• 4
    $\begingroup$ You are from an efficient county! The value you calculate is the work the engine does on the aircraft. But since aircraft don't have the luxury of huge reaction mass (Earth) that can absorb all the needed momentum with negligible work, there is also the work the engines do on the air. And if you calculate the energy that way (which requires finding a mass flow rate through the engine), you'll get twice as much! $\endgroup$
    – Jan Hudec
    Commented Dec 6, 2016 at 21:50

I know this isn't the exact answer to your question, but perhaps this will give you some perspective that other answers haven't.

The Airbust E-Fan electric motors produces 30 kilo-Watts of power. That is equivalent to about 40 horsepower. There are two of these, for a total of about 80 horsepower.

The first airplane I soloed in was a Cessna 150. It was fitted with a 200 cubic inch four cylinder internal combustion engine and could barely carry two people.

Additionally, the Wright Flyer was powered by a four cylinder internal combustion engine that produced 12 horsepower.

As others have shown, the total takeoff power of the 747 is about 90 Megawatts, which is about 120,000 Horsepower. In other words, you would need about 1,200 of the Cesnna 150 engines, or 3,000 of the Airbus E-Fan motors, or 10,000 of the Wright flyer engines to produce the same amount of power.


how many kilowatts would be required to power each fan

Apart from the calculation of the needed power, this is actually a very nice question to understand why all the fancy electrical-driven aircrafts that the bright future will bring in our skies have a lot of propellers on their wings, the so called "distributed propulsion".

As a first approximation, the power needed by 4 fans/propellers can be calculated, as usual, with the simple momentum theory:

$P=\sqrt{\frac{T^3}{2 \rho A}}$

Where $\rho$ is air density and $A$ disk area $\pi r²$. Each 747-8's GEnx-2B67 engine has a fan with some 2.8m diameter and delivers some 290kN of thrust $T$. Substituting these values in the previous equation gives a total needed power at sea level of:

$P=4\cdot \sqrt{\frac{(290'000)^3}{2 \cdot 1.125 \cdot \pi 1.4^2}}=168MW$

An electrical locomotive needs only some 5MW so that's a lot... but it can be reduced: if we suppose that each propeller can be hung at the same height of the wing (instead of under the wing), then their radius can be doubled anyway respecting ground-clearance. But the total needed power becomes:

$P=4\cdot \sqrt{\frac{(290'000)^3}{2 \cdot 1.125 \cdot \pi 3^2}}=78.3MW$

Much better... but it can be further reduced: from root to tip, the 747's wing is some 30m long. That means that actually five of those propellers could be accommodated on each side of the wing, for a total of ten. Now each propeller must produce ⅒ of the total thrust i.e. $T=\frac{4 \cdot 290'000}{10} = 116'000N$, requiring this time a total power of:

$P=10\cdot \sqrt{\frac{(116'000)^3}{2 \cdot 1.125 \cdot \pi 3^2}}=50MW$

And what if we use contra-rotating propellers? Then we could pack twenty of them on the wing, each producing a thrust of $T=\frac{4 \cdot 290'000}{20} = 58'000N$ for a total needed power of:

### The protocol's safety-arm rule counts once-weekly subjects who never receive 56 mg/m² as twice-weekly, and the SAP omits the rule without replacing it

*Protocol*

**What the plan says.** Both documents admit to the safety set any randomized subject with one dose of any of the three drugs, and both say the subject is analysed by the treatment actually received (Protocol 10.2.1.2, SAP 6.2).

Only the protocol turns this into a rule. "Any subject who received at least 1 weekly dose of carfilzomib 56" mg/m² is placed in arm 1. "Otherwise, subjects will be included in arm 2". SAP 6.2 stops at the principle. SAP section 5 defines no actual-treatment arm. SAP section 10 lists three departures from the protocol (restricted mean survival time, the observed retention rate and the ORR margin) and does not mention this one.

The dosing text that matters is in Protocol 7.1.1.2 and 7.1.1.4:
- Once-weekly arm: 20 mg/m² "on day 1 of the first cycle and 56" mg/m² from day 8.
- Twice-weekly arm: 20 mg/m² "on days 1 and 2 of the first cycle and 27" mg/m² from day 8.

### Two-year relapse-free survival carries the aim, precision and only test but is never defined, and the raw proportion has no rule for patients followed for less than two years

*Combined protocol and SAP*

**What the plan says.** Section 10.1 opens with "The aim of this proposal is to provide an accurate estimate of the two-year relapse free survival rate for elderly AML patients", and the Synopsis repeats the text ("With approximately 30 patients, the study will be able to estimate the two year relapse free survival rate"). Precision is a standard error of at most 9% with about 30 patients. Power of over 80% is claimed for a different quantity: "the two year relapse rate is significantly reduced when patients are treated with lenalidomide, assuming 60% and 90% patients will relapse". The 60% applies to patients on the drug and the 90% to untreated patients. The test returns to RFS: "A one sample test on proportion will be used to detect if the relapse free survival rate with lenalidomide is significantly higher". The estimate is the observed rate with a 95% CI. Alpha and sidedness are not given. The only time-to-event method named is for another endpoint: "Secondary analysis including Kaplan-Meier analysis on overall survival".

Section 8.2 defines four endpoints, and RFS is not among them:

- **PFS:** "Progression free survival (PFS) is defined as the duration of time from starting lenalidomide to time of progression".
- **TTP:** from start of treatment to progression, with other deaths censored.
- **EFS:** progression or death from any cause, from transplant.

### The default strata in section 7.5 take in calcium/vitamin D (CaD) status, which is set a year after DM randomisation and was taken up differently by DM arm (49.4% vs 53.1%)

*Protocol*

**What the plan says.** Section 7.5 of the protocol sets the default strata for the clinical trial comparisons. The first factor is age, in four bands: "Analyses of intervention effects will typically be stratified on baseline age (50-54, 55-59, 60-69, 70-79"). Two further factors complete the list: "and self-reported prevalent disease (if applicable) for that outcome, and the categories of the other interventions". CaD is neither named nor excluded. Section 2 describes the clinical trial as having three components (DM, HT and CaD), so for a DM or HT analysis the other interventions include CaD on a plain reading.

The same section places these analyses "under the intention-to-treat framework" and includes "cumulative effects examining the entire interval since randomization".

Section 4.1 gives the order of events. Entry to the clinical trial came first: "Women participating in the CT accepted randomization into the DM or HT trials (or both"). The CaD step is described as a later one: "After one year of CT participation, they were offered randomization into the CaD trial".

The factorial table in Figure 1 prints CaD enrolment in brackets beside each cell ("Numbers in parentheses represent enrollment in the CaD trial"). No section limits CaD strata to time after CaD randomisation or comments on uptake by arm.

$P=20\cdot \sqrt{\frac{(58'000)^3}{2 \cdot 1.125 \cdot \pi 3^2}}=35MW$

And if we duct each contra-rotating propeller? Then a 30% thrust increase can be expected, lowering the total power to:

$P=20\cdot \sqrt{\frac{(0.7 \cdot 58'000)^3}{2 \cdot 1.125 \cdot \pi 3^2}}=20.5MW$

Increasing the number of propellers, the power required can be reduced by a factor 8! Nice! And even nicer is that twenty of these electrical engines might be used, for a total engine weight of $20\cdot 100=2'000kg$ instead of $4 \cdot 6'150=24'600kg$!

So through the use of distributed propulsion, both the needed power and the engines weight can be roughly reduced by a factor 10.

Obviously these are simple quick and dirty calculations which do not take into account any aerodynamic interference among rotors, any structural issue or any practicability of the concept. Anyway, considering that the energy density of lithium-ion batteries is 10 times lower than jet-fuel, the volume being the same and 40 times lower, the weight being the same, one sees that distributed propulsion is the only way to go towards aircraft electrification.


It's completely unfeasable. Without all the calculations (accurate as they may be) a very large Boeing (737 or 747) can't be make airborne with electricity/batteries alone. Maybe hydroelectricity could.

A Tesla mark 3 has about 6200 'laptop batteries'. They weigh about a 1000 kilo's. The electricity regenerated per battery is not that big: about a laptops requirement. The weight would be significant versus the weight of the plane, or the weight of the plane plus the weight of the kerosine.

For making it available for a very large jet (!) fueled engine, enormous techical achievements have to be made.

Can an elictrical powered engine be converted in a jet fueled one? Not with current technology, I think.


  • 5
    $\begingroup$ Can you provide some sources for your claims please? $\endgroup$
    – dalearn
    Commented Dec 22, 2018 at 21:46

A single 777 engine develops 108 megawatts of power, with 2 engines, that is 216 megawatts...you are going to need more than 90 megawatts taking off in a 747 if you want to live.

  • 5
    $\begingroup$ Welcome to aviation.SE. We are looking for factual answers. Would you hapen to have a source for your statements? $\endgroup$
    – Federico
    Commented Sep 29, 2017 at 19:29
  • 1
    $\begingroup$ Also please note that the question asks about a 747-8, not a 777. $\endgroup$
    – user
    Commented Nov 24, 2017 at 8:38

You must log in to answer this question.

Not the answer you're looking for? Browse other questions tagged .